When you step inside an airport, the time-space continuum tends to shift. Sure, it may be 2 am—or 2pm—but why not drink a beer, eat a pizza, and buy a handbag–or better yet, take a nap?
But the grand tradition of getting some shut-eye in the airport is now getting some shade thrown at it. Earlier this month, London’s Stansted airport banned sleeping in the terminal overnight—specifically between the hours of midnight and 2am—noting that passengers “should not arrive sooner than their scheduled check-in time” and that the “use of camp beds, sleeping bags and other portable sleeping aids” would not be allowed in or outside the terminal. Security guards now patrol Stansted for snoozers every 10 minutes and travelers who arrive for flights during that time are directed to sit (upright) in the arrivals section.
The airport said the reason for the shift was, at least in part, the up to 600 passengers per night who were “bedding down” to avoid paying for a hotel before an early morning flight. “Feedback shows passengers don’t like arriving at the airport for an early flight to find lots of people blocking access and getting in the way of both staff and those traveling,” the airport said in a statement to the UK’s Telegraph.
That said, not all airport sleeping is created equal. It’s one thing to be stranded due to an aircraft delay or weather issue—a scenario that, in many cases, obliges the airline to provide you with accommodation options—and quite another to plan to get some terminal shut-eye. The person who stretches out over four seats at a busy boarding gate for a flight that’s not theirs will also reliably raise ire.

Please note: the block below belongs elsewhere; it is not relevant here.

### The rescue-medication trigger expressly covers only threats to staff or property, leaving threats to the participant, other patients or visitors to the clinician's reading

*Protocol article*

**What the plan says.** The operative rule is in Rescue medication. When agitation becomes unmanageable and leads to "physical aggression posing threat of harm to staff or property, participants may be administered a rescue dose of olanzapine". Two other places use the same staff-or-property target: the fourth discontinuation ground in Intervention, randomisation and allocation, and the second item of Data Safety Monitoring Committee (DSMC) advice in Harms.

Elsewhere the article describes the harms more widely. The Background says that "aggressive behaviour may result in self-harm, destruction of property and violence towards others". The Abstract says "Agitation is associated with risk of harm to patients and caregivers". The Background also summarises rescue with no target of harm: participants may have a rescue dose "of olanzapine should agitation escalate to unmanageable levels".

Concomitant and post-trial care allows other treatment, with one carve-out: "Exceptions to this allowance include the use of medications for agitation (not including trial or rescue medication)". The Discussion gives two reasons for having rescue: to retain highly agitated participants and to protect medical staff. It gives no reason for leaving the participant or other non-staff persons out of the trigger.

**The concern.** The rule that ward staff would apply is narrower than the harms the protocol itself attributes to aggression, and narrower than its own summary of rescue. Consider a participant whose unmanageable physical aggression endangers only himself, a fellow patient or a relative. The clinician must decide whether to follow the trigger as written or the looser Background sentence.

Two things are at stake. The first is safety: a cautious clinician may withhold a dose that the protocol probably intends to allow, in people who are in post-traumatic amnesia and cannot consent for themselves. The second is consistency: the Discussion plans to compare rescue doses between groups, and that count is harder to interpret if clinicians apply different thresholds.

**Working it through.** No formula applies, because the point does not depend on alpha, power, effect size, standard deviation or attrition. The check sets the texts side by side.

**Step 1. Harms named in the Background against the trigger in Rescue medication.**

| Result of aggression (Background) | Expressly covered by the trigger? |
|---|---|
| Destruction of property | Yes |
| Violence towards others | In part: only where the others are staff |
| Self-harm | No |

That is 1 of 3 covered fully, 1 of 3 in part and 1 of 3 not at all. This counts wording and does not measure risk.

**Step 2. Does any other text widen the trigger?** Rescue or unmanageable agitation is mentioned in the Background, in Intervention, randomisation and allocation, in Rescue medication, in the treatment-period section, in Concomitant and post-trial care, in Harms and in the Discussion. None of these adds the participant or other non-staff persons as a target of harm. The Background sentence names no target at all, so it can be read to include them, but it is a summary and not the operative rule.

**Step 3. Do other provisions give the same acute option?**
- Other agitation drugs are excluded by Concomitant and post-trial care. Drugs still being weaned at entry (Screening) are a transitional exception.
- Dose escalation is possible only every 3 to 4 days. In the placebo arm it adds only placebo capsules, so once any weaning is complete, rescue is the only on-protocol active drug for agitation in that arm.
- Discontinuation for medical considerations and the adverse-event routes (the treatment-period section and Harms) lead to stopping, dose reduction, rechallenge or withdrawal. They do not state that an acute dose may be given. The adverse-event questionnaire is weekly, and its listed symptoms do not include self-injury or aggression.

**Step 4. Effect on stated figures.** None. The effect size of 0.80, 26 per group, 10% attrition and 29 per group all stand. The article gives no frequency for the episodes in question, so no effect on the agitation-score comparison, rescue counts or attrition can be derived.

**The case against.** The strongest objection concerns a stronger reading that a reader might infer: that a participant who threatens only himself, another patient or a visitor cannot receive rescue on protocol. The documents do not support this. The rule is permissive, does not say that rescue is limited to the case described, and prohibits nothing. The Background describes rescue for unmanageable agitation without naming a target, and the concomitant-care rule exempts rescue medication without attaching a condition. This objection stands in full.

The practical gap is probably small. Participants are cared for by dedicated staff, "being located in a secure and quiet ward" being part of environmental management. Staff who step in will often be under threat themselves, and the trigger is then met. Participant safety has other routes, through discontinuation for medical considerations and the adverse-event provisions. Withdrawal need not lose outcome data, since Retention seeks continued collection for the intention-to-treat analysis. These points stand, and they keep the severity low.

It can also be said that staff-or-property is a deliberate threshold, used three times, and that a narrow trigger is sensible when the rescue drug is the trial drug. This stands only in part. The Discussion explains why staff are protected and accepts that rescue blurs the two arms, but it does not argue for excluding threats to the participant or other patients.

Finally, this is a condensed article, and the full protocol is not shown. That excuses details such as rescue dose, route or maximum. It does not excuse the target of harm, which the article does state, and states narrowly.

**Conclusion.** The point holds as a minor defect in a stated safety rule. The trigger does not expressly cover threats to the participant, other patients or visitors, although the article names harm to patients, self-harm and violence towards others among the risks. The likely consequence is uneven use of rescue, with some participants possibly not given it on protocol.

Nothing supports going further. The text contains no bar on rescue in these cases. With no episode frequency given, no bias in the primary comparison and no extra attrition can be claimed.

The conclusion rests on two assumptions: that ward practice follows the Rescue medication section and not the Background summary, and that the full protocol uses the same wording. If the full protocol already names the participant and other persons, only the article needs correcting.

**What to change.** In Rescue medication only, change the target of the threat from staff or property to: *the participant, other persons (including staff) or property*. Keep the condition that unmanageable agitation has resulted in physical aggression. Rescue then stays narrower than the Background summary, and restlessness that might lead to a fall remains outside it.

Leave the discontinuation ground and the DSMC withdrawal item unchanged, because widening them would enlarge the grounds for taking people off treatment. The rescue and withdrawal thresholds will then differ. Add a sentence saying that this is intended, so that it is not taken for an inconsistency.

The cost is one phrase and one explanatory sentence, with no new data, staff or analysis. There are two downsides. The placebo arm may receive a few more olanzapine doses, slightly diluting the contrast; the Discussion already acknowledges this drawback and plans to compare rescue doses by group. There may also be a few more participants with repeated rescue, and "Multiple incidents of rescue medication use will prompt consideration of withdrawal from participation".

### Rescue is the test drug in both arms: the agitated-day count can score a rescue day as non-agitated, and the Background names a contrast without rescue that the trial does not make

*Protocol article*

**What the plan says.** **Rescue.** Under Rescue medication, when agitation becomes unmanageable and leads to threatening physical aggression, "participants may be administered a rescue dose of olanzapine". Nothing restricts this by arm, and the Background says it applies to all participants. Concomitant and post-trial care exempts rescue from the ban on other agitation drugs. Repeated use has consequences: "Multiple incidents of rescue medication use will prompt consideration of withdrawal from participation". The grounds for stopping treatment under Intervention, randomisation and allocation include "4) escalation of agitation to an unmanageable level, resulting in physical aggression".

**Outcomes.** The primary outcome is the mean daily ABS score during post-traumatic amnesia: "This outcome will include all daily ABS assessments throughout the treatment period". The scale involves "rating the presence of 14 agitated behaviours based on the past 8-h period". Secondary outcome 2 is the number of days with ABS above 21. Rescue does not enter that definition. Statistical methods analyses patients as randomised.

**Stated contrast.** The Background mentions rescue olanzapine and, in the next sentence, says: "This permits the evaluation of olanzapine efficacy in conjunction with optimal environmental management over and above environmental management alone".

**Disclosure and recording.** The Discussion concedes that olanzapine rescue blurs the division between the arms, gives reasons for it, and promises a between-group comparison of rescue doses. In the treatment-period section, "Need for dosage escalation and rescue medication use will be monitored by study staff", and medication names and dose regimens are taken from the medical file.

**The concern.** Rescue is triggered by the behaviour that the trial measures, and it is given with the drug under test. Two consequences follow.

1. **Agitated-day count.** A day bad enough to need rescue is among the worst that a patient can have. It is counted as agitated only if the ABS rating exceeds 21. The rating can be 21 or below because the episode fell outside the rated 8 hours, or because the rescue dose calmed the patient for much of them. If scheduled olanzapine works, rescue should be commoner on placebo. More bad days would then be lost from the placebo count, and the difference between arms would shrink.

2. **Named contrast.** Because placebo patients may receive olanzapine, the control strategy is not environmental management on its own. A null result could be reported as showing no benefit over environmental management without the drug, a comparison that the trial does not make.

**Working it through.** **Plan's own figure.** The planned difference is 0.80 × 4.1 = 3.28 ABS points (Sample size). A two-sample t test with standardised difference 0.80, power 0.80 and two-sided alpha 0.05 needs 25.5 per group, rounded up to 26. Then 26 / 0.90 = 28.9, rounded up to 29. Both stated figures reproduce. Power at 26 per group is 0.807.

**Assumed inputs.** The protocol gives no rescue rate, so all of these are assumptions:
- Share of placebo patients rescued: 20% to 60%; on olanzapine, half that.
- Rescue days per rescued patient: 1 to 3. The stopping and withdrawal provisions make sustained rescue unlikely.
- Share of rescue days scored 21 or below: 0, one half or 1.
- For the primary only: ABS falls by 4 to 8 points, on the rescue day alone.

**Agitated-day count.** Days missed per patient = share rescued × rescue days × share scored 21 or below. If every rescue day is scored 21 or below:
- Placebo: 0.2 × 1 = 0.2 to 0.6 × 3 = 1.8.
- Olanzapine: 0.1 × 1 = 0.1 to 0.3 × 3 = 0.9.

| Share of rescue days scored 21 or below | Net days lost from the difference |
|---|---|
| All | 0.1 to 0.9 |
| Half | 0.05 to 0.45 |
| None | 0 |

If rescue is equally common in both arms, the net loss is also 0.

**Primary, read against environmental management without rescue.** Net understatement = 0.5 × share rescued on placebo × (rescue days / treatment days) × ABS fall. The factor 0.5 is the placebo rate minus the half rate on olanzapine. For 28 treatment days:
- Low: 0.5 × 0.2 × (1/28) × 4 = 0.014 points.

In Europe, where a wave of short-haul, budget flights take off from regional airports very early every morning—like those from Stansted—sleepover passengers are often folks who balk at the idea of taking a taxi that costs nearly as much as their 6am flight. On the other hand, in international hubs like Dubai International and Singapore’s Changi—which operate as 24/7 entities more or less independent from the time zone outside—there are myriad amenities for sleepy travelers on connecting flights, including free rest areas and reclining loungers, as well as sleeping pods and terminal hotels.
This is perhaps why Stansted’s crackdown on sleeping in an airport is being received by some as so heartless. How can a place which is designed to operate around anti-social hours fault travelers for trying to get some sleep? The website sleepinginairports.net reviews airports based how well they accommodate tired passengers. Even before the latest crackdown, Stansted did not rate particularly well, with its lack of rest zones, showers, and access to charging ports.
The website notes that in the era of “early morning flights, long layovers, flight cancellations, snow storms and erupting volcanoes” sleeping in airports isn’t just for broke backpackers anymore—it’s a travel community. The good news is that according to this community, there are still plenty of airports where sleep—if you can get it—will be welcomed.